Columnists, Featured, Jon Caldara, Politics

Caldara: How rich Dems made their money helps explain political values

The four wealthy individuals who bankrolled much of Colorado’s progressive takeover by investing in political infrastructure over the last 15 years (their plan was well described in the book “The Blueprint”) have something in common, besides being rich leftists who know how other people should live.

They all made their money fast in tech, versus slow in brick-and-mortar.

There are deep pockets on the left and right. The right’s demonized Koch brothers manufactured and sold physical things from roads to carpet to glass. The left’s Tom Steyer and George Soros didn’t make any physical things, but made hedge funds.

With a whole lot of room for exceptions, you’ll find that the left’s rich guys haven’t had to deal with the same level of government intrusion and interference during their working years compared to those who fund the right.

That could help explain the difference in their political values.

While creating a software triumph takes endless hours of stressful hard work and risk, it doesn’t have the same ceaseless number of EPA regulators and OSHA inspectors and other armies of acronym-bearing bureaucrats from city, county, state and federal governments knocking at
your door.

I’m not suggesting the alphabet soup of regulators and inspectors with their fines, reports and clipboards isn’t needed. I am suggesting that when a guy builds a business of factories, farms and facilities, he quickly learns how much time and energy arbitrary regulation and “code enforcement” takes away from being productive. Just ask any small businessman who owns even one building.

A small business owner I know wanted an outdoor patio for his little brewery, so the city told him where he had to put the railing to separate it from the sidewalk. After it was set in cement, a different inspector told him to tear it all down and move it by an inch.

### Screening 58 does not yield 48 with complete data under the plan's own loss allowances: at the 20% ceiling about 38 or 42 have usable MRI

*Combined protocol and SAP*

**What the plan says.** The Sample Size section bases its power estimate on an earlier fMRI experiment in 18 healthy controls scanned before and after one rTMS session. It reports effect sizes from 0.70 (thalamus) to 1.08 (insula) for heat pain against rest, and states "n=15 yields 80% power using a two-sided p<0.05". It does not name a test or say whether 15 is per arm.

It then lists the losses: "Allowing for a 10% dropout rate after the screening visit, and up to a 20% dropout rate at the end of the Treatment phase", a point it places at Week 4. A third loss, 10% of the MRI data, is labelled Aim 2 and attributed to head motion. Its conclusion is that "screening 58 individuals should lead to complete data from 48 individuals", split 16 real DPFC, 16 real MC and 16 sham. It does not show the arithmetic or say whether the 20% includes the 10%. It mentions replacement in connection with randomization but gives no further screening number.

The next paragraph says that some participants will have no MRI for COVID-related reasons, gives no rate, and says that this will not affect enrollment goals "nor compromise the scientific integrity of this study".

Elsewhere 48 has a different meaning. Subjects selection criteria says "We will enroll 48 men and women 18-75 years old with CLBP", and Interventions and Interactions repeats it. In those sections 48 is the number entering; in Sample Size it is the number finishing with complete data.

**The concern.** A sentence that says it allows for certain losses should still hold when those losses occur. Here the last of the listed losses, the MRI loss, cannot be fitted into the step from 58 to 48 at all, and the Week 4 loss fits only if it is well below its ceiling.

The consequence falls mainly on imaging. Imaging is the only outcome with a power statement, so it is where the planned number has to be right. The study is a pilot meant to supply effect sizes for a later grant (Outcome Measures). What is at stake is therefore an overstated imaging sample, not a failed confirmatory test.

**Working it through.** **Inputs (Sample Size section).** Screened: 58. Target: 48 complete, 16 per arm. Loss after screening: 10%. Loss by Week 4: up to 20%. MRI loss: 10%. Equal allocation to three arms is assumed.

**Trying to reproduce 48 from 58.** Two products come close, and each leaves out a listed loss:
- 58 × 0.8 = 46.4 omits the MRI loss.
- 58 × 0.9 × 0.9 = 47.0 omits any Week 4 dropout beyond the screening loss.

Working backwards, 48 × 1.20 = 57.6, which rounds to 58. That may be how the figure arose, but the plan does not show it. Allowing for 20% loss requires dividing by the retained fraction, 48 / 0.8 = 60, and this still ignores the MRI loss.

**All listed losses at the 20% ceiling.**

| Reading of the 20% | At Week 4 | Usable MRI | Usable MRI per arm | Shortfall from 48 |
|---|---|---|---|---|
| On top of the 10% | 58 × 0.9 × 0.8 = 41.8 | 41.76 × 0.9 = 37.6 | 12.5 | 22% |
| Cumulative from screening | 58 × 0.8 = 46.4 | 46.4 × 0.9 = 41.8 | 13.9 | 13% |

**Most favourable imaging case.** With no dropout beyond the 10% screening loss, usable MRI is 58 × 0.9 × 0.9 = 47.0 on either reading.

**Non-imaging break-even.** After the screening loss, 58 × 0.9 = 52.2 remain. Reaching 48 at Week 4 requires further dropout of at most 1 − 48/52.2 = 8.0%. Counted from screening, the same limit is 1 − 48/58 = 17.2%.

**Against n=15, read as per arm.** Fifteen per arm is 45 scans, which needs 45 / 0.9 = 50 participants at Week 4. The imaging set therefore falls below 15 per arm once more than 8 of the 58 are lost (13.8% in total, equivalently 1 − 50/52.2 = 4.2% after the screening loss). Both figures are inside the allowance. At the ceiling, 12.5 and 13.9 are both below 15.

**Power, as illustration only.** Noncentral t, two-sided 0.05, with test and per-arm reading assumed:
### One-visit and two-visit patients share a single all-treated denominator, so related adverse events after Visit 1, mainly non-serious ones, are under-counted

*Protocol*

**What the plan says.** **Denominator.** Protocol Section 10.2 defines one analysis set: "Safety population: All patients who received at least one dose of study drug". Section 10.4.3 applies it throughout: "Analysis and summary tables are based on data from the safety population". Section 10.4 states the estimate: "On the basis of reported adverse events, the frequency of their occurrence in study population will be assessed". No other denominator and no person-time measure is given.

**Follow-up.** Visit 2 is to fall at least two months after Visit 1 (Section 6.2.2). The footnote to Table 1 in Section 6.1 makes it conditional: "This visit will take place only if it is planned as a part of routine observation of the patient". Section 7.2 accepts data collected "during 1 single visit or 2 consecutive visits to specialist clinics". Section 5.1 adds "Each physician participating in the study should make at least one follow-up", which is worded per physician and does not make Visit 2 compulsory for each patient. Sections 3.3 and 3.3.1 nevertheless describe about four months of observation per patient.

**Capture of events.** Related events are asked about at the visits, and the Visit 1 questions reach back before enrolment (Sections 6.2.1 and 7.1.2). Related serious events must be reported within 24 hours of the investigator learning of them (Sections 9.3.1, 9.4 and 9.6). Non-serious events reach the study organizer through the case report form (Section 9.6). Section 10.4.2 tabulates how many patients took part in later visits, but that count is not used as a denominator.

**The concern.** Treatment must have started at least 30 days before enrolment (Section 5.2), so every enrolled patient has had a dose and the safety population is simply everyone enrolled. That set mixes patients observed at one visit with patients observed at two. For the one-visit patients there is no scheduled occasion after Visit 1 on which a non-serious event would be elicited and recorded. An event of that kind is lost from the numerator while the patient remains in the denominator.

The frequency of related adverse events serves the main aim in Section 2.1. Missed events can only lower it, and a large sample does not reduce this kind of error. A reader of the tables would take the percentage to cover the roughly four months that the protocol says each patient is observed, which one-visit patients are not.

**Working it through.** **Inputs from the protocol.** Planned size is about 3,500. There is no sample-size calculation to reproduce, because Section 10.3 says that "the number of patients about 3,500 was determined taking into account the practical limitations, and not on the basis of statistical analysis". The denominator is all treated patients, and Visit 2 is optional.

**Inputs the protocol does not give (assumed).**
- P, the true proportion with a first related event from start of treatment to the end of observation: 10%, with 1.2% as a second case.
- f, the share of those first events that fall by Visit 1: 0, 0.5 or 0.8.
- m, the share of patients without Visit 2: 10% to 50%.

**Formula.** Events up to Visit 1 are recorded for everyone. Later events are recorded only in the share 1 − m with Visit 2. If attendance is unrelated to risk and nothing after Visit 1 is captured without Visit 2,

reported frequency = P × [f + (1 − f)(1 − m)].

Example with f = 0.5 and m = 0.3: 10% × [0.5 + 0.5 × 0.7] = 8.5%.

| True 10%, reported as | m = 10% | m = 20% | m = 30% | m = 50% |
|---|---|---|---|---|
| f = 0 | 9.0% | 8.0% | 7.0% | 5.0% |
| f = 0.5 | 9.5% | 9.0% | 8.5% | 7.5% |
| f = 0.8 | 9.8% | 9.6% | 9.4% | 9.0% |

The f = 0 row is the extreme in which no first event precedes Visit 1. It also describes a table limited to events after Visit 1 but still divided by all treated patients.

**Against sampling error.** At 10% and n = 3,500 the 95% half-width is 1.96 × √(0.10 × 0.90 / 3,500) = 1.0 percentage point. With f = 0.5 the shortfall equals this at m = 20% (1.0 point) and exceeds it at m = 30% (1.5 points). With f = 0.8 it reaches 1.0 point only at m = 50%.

He could have fought the second inspector and the city but didn’t because even if he won, it would have cost more in time and money to battle city hall than just to take the loss. There’s a reason why they say you can’t fight city hall.

Here’s today’s example from my own office at the Independence Institute as I write this, literally: The water department came for a surprise inspection. Nothing has changed since our last inspection but for some reason we must now remove a valve on our fire suppression system because, as we were essentially told, “If there were a flood causing the valve to be under water and somehow it mysteriously broke while the city magically turned off the water pressure” there could be a back-flow problem.

It will cost us a few hundred dollars to “fix” it. Cheaper than fighting it. Here’s the kicker though – there are another four similar valves to the same water supply even lower and more susceptible to a flood. But we don’t have to remove those. It’s completely nonsensical.

Then there was the time we wanted to take down an interior office wall that was put up just a couple of years earlier. To get permission to do that, we were required to install a handicapped-accessible drinking fountain, even though it’s in an area wheelchairs can’t reach. To install the fountain, the city required us to do a “water mitigation study” because the fountain would, get this, drain into a drain. To pass the water mitigation study, we had to fix a crack in the sidewalk — outside. I can’t make this up. It cost us an additional $18,000 just to remove a few sheets of drywall.

And we’re just a dinky little think tank with geeks tapping at computers and making phone calls.

Imagine how enterprises like factories and farms, mining and drilling, warehouses and retail get kicked around and imagine the scale. Those who built up those operations must have a different view of the power of government.

The four large funders of Colorado’s left didn’t really have to deal with that. Jared Polis created an online greeting card company. Tim Gill created graphic design software. Rutt Bridges created software for the energy industry. And Pat Stryker made her billions the old-fashioned way. She
inherited it.

Good for all of them. But Colorado would look a lot different today if they had to get their hands dirty building wealth in the physical, over-regulated world they are now creating.

Jon Caldara is president of the Independence Institute, a free market think tank in Denver.


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